2
$\begingroup$

I am reading about regularization in machine learning model. I want to understand how mathematically the L2 term penalizes the high-value weights to avoid overfitting? Any explanation?

$\endgroup$
9
$\begingroup$

Intuitively: if you have two ways of fitting your data, such as $y = 2x_1+0x_2$ or $y = x_1 + x_2$, you prefer the latter because the penalty is $2^2+0^2 = 4$ in the former and $1^2+1^2 = 2$ in the latter. In general the effect of each weight on the prediction will be linear but its penalty will be quadratic. Thus it will pay off to put lots of small values instead of just a few big ones.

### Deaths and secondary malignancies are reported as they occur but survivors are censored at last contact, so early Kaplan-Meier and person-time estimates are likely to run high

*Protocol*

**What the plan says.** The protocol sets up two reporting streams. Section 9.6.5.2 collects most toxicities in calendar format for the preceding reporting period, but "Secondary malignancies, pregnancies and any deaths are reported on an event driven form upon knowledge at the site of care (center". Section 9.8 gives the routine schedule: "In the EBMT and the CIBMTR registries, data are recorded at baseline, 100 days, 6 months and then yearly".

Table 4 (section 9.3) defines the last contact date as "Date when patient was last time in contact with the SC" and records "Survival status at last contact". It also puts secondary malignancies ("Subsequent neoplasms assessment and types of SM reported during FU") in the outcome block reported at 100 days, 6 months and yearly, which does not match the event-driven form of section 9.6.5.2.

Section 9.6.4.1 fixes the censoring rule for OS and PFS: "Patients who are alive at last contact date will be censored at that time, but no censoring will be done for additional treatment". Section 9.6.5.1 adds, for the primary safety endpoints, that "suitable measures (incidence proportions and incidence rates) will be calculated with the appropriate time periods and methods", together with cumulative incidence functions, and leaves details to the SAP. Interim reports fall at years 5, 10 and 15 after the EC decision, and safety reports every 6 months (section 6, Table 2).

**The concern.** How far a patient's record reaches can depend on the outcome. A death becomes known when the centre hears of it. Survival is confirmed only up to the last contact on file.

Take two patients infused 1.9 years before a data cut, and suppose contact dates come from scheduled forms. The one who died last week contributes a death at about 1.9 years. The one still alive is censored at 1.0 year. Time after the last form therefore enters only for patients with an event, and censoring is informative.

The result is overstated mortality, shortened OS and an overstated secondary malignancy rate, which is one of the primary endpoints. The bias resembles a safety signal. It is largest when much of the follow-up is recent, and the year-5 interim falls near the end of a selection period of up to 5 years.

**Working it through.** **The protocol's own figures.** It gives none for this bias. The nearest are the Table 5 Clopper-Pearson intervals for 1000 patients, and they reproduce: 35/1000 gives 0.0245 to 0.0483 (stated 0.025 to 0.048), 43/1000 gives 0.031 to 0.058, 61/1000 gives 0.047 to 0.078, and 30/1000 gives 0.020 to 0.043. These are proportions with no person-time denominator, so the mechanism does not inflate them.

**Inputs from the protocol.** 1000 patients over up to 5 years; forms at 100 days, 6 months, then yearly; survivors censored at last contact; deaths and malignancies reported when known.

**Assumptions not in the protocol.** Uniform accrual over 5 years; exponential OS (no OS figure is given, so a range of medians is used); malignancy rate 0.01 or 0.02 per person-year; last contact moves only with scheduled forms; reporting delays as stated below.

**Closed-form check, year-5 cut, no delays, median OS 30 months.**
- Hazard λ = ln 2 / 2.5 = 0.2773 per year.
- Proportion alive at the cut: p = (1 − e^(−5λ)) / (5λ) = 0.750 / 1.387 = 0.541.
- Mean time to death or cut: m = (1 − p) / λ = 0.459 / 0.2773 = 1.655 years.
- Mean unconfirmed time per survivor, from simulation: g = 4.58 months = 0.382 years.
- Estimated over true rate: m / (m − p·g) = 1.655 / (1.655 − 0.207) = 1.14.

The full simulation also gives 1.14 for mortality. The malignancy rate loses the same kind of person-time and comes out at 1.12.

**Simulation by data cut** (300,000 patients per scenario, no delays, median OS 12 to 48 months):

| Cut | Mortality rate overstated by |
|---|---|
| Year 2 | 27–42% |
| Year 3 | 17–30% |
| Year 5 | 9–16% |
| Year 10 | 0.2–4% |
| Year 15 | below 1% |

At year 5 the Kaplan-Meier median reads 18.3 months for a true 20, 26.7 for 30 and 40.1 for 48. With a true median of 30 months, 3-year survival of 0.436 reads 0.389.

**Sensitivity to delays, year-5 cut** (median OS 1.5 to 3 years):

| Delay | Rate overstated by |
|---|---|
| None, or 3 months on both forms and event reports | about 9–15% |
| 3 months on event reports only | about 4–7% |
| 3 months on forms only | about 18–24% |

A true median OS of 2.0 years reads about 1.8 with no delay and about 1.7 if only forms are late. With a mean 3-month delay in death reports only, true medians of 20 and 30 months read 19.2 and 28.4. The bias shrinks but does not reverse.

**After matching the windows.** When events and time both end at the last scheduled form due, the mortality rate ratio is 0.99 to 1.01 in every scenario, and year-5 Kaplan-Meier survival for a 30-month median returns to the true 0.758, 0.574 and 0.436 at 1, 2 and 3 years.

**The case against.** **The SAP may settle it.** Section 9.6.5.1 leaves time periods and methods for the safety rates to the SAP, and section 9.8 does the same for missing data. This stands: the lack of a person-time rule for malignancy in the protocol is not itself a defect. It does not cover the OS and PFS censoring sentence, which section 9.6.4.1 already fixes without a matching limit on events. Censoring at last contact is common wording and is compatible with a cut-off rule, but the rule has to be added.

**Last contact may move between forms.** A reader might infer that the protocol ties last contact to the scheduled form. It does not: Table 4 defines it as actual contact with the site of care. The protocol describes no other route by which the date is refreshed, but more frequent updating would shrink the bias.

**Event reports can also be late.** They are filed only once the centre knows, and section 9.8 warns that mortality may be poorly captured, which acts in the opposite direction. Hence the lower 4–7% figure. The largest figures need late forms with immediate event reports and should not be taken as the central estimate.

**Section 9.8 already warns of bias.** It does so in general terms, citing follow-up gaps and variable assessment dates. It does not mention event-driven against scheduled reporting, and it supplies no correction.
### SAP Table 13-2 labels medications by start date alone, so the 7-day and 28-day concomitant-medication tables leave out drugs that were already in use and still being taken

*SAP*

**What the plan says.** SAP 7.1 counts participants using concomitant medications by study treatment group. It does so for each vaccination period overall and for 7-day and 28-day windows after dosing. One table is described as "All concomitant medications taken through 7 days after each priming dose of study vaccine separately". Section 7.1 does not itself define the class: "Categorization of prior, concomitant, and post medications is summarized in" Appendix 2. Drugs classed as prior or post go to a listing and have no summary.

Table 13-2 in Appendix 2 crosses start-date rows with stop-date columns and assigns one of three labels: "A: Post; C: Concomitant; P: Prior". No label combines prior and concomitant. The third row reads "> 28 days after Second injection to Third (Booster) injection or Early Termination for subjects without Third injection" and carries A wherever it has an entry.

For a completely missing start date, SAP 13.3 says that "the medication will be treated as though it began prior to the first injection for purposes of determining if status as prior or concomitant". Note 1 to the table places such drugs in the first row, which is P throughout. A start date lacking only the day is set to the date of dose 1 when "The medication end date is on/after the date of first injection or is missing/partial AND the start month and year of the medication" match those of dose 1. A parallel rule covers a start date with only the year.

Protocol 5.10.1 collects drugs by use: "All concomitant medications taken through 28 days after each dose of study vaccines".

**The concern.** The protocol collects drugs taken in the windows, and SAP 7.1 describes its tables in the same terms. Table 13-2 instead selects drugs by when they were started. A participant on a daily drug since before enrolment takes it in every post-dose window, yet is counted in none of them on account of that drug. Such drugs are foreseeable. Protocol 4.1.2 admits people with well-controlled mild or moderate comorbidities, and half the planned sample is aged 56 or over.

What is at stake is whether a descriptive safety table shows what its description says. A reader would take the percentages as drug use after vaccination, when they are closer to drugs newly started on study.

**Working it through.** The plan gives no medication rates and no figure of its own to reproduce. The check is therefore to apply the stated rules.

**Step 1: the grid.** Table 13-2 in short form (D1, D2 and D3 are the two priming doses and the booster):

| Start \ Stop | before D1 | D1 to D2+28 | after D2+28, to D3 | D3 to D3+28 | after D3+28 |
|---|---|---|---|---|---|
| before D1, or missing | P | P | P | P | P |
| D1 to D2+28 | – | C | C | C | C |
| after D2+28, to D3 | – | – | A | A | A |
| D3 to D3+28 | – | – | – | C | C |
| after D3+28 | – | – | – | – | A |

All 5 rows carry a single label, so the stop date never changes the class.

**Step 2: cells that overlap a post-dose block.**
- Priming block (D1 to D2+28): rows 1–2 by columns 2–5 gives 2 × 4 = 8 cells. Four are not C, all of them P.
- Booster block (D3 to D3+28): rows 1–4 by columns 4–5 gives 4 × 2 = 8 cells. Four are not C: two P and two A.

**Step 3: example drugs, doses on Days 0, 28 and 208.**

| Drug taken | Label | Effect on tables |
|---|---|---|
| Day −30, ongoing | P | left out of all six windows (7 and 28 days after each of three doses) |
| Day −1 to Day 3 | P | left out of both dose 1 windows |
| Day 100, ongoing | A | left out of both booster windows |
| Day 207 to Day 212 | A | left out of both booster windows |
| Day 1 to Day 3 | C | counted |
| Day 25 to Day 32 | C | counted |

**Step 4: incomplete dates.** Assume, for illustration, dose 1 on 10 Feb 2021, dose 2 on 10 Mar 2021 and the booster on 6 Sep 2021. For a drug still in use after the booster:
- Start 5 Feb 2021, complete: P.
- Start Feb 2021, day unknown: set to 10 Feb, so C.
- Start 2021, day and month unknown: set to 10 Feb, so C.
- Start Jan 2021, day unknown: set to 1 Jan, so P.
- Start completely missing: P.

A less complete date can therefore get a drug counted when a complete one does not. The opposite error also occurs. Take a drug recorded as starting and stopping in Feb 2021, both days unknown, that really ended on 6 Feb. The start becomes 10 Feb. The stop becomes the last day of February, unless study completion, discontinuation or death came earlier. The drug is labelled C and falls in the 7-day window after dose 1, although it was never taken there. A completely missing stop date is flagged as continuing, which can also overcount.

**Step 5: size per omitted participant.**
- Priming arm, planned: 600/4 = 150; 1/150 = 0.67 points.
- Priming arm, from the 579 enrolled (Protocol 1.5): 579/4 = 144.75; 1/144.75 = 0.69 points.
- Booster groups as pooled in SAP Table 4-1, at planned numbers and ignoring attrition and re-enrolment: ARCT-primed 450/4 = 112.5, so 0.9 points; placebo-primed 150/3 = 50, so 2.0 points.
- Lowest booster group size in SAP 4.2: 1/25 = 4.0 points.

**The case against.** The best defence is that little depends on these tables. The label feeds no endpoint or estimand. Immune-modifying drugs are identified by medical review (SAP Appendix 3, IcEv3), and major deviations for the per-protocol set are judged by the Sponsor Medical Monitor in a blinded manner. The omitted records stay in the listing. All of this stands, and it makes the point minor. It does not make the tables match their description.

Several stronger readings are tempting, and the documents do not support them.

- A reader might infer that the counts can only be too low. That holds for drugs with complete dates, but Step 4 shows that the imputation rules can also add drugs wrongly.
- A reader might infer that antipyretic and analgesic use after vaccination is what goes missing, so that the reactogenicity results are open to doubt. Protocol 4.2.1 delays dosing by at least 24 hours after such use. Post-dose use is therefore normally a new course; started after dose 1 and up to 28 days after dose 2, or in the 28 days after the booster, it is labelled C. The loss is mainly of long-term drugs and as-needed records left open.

Mathematically A good answer to your question can be found here. It basically explains how the square loss penalty can be seen as putting a Gaussian prior on your weights.

$\endgroup$
1
$\begingroup$

our goal is to minimize loss function, as we add sum of squares of the weights to our loss function is case of L2 reg, the more the weights are the more loss function is

$\endgroup$

Your Answer

By clicking “Post Your Answer”, you agree to our terms of service, privacy policy and cookie policy

Not the answer you're looking for? Browse other questions tagged or ask your own question.